To execute brilliantly as a leader, you need to be operating in high-definition (HD) mode. By “high-definition” I mean that your goals, strategy and performance expectations are crystal-clear, vivid and compelling to yourself, your team and all other stakeholders. They also need to be able to stand up to close scrutiny. Therefore, your plans and explanations must crisply convey a high value proposition and an actionable path to success.
Complexity is a fact of management life in our interdependent global marketplace. Paradoxically, the more complex things become, the greater the need for leaders to be able to extract, focus and act on core essentials.
Thriving in complex times involves seven crucial leader performance areas. Do you consistently deliver in these areas?
When it comes to core capabilities that prepare a person for the highest levels of executive responsibility and success, bosses loom large as role models, mentors and coaches. They are major influencers of how top-performing professionals develop on the job.
At the management level, professionals regularly tell me about key lessons learned from their superiors in self-confidence, executive outlook, managing relationships and handling adversity.
To unleash their potential and deliver consistent winning results, top talent needs to be guided and inspired by great leader-coaches.
Opinion research shows that public confidence in business and political leaders is middling to very poor.
For example, a Gallup poll (December 2012) found that only 21 percent of Americans rated business leaders as very high in terms of honesty and ethical behavior. Members of Congress fared even worse in the poll, coming in second from the bottom of 22 professions. Only used car salesmen rated lower. (Nurses came in first place.)
These findings are a pointed reminder that leaders need to act in ways that build trust and stakeholder engagement, not erode them.
To help raise the performance bar, here are five communication behaviors that leaders should use to supercharge their effectiveness in this success-critical domain. Some may seem obvious. However, in reality I find they often fall into the category of the “Invisible Obvious.”
Five-Point Leader Communication Checklist
- Say the TRUTH. This is the Prime Communication Directive. There is no room for spin, half-truths or multiple versions of the truth if a leader wants to gain and keep buy-in from employees, customers and other stakeholders. Reputation is a leader’s most precious asset. Once it’s compromised, winning back credibility and stakeholder trust is extremely difficult and sometimes downright impossible.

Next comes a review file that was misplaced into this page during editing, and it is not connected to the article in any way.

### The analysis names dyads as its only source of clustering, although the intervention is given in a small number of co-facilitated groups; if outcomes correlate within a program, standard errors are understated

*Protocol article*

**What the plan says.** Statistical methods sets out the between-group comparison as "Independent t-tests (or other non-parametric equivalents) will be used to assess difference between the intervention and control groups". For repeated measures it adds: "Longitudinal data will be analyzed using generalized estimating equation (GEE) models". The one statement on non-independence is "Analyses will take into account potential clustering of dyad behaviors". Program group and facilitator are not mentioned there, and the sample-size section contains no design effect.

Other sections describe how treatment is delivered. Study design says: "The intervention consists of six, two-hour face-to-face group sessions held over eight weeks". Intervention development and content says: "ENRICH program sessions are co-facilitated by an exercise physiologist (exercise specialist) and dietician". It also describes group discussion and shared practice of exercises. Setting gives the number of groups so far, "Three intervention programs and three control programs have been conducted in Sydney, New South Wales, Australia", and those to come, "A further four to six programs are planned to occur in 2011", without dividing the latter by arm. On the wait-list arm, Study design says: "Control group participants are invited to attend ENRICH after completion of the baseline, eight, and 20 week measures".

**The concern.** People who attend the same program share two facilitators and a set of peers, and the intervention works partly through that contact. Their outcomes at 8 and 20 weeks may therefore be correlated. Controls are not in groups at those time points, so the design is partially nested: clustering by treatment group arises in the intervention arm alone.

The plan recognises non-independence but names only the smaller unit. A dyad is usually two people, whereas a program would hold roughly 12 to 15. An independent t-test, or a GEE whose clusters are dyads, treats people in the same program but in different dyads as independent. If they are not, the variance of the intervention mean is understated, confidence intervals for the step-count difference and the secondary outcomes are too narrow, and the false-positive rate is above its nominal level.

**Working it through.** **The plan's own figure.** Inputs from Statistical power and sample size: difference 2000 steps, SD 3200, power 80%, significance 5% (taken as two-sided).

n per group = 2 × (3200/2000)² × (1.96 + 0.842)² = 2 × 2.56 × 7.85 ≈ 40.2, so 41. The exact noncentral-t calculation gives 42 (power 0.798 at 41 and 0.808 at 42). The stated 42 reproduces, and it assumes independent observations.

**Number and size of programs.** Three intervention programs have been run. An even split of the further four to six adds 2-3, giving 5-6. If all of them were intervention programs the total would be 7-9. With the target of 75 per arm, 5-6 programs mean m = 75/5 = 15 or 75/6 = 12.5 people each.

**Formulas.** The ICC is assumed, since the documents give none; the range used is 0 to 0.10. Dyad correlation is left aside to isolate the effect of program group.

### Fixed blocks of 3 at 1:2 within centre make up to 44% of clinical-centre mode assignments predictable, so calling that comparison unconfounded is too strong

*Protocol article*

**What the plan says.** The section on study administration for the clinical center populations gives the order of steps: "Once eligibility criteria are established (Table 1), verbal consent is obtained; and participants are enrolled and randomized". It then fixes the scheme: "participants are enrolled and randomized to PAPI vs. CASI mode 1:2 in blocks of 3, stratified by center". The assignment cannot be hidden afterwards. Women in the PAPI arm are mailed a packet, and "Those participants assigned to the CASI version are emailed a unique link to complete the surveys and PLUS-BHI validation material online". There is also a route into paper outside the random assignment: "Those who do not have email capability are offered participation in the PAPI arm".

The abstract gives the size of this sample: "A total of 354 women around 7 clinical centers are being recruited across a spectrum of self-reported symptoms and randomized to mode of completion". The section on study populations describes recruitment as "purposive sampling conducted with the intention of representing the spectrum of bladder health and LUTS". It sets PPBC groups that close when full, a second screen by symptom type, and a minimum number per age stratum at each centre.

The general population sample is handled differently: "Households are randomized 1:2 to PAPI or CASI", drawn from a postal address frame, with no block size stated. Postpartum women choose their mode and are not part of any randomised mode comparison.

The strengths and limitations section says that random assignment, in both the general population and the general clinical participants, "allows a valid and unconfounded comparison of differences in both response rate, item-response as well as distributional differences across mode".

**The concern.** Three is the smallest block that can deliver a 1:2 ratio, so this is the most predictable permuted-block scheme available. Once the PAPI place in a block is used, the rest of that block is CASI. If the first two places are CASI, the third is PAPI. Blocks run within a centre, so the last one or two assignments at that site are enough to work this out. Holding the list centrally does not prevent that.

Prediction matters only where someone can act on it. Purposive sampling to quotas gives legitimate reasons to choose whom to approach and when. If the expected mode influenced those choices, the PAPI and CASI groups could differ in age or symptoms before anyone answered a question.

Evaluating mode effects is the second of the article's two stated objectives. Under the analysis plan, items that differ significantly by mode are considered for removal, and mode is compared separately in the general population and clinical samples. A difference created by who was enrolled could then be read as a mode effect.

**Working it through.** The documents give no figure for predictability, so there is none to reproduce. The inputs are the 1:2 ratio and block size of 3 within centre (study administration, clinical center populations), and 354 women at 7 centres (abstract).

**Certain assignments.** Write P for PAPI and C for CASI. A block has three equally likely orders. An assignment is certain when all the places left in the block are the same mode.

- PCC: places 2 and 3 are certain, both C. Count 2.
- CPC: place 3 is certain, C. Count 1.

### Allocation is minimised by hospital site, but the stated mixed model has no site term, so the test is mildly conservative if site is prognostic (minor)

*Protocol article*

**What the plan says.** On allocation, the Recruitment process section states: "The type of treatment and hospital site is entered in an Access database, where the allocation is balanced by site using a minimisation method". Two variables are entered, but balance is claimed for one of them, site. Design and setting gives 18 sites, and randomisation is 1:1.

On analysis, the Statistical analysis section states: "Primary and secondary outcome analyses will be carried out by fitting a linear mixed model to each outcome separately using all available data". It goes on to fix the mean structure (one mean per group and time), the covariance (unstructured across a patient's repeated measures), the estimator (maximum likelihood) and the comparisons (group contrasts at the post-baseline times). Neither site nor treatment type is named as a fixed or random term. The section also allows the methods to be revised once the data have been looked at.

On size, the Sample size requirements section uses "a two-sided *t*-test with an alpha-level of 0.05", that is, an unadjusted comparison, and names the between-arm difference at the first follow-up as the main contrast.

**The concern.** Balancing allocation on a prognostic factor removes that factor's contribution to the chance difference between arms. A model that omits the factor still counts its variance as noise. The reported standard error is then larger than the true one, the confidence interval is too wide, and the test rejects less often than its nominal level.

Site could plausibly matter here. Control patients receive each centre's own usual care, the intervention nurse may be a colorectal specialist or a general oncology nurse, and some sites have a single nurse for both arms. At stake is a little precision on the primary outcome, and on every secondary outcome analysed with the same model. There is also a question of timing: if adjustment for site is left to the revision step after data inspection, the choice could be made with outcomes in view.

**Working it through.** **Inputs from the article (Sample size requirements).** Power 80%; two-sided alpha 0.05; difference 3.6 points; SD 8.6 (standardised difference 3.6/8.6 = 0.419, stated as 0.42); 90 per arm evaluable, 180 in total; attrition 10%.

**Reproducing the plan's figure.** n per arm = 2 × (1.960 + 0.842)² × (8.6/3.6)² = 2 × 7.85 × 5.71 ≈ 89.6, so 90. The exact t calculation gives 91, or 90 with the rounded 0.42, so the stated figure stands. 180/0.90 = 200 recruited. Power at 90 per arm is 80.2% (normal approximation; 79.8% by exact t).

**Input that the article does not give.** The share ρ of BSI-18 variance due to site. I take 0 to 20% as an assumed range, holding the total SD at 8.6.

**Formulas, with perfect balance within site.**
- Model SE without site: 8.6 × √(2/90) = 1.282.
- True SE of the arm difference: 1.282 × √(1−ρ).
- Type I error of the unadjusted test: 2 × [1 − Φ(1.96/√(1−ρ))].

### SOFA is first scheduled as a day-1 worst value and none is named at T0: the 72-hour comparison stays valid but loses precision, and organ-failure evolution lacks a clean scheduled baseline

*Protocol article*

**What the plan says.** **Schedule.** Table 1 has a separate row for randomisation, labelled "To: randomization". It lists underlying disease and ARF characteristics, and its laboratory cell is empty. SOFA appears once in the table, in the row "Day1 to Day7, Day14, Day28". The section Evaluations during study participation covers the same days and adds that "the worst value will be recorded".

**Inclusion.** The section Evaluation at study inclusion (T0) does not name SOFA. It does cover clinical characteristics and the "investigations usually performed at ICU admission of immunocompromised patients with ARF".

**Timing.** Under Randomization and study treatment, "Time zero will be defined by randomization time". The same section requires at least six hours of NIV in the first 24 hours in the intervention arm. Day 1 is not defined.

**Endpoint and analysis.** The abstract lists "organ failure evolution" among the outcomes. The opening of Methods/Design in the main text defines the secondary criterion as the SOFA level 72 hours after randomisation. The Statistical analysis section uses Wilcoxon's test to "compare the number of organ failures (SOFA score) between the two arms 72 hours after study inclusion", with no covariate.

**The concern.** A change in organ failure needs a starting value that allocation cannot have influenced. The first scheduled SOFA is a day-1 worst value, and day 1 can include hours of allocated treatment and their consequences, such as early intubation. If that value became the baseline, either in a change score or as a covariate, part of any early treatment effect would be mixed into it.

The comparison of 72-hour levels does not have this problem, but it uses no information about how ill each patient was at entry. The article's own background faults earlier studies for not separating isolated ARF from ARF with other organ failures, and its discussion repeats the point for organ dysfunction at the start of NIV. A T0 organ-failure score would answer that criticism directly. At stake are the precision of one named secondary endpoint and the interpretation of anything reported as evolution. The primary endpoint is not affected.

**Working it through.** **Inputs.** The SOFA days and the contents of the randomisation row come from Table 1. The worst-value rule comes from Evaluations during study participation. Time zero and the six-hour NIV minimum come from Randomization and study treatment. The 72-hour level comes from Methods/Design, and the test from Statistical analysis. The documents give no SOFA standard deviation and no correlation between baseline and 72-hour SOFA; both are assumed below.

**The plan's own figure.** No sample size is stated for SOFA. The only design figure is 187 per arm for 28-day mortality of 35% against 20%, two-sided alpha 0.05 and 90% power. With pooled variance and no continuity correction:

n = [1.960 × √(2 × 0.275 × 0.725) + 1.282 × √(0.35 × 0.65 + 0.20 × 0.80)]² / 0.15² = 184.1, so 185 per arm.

- Say THANK YOU. Expressing appreciation and recognition of others’ efforts and contributions is another key communication priority. This is an aspect of emotional intelligence — meaning the ability to identify and control emotions in oneself and others – that research shows differentiates great leaders from good leaders. Whether a leader is an elected official, a university president or a senior executive, showing sincere gratitude wins hearts as well as minds.
- Say WE, NOT I. This point is not new, but it bears repeating. It takes a community of dedicated people to deliver consistent winning results. Highly effective leaders don’t hog the limelight, but instead speak about the team, the community or the organization. They don’t talk “down” but rather inspire and motivate “up” by being other-focused, not self-focused.
- Say TELL ME MORE. Successful leaders are inquisitive. They are constantly on the lookout for information that will give them a competitive edge. They want to hear good news, but – even more – they want to drill deep when receiving bad news or differing opinions. In this way, they create a culture of healthy discussion, high-quality decision making and innovation.
- Say NO, ABSOLUTELY NOT. Leaders are the final arbiters of their organization’s values and reputation. They should have only one response to suggestions or actions that violate — or appear to violate – those values or general business ethics.
A key point I make to current and aspiring leaders is this: People have to buy into you before they will buy from you. Incorporating these five behaviors and phrases into everyday actions sets a positive “tone at the top” and strengthens engagement and organizational performance overall. Use them consistently to execute brilliantly.
Bill Gates observed, “You have to be careful, if you’re good at something, to make sure you don’t think you’re good at other things that you aren’t necessarily so good at.”
How do you confirm your sense of what you’re good at? Feedback, of course.
We all feel great when others – colleagues, bosses, friends, and competitors too – remark on our intelligence, skills, or performance. But as Gates noted, therein lies a trap, for we can overestimate or over-generalize our capabilities.
How do we get honest, balanced feedback about areas where we’re not as good as we think we are? Or where we might need to improve or change?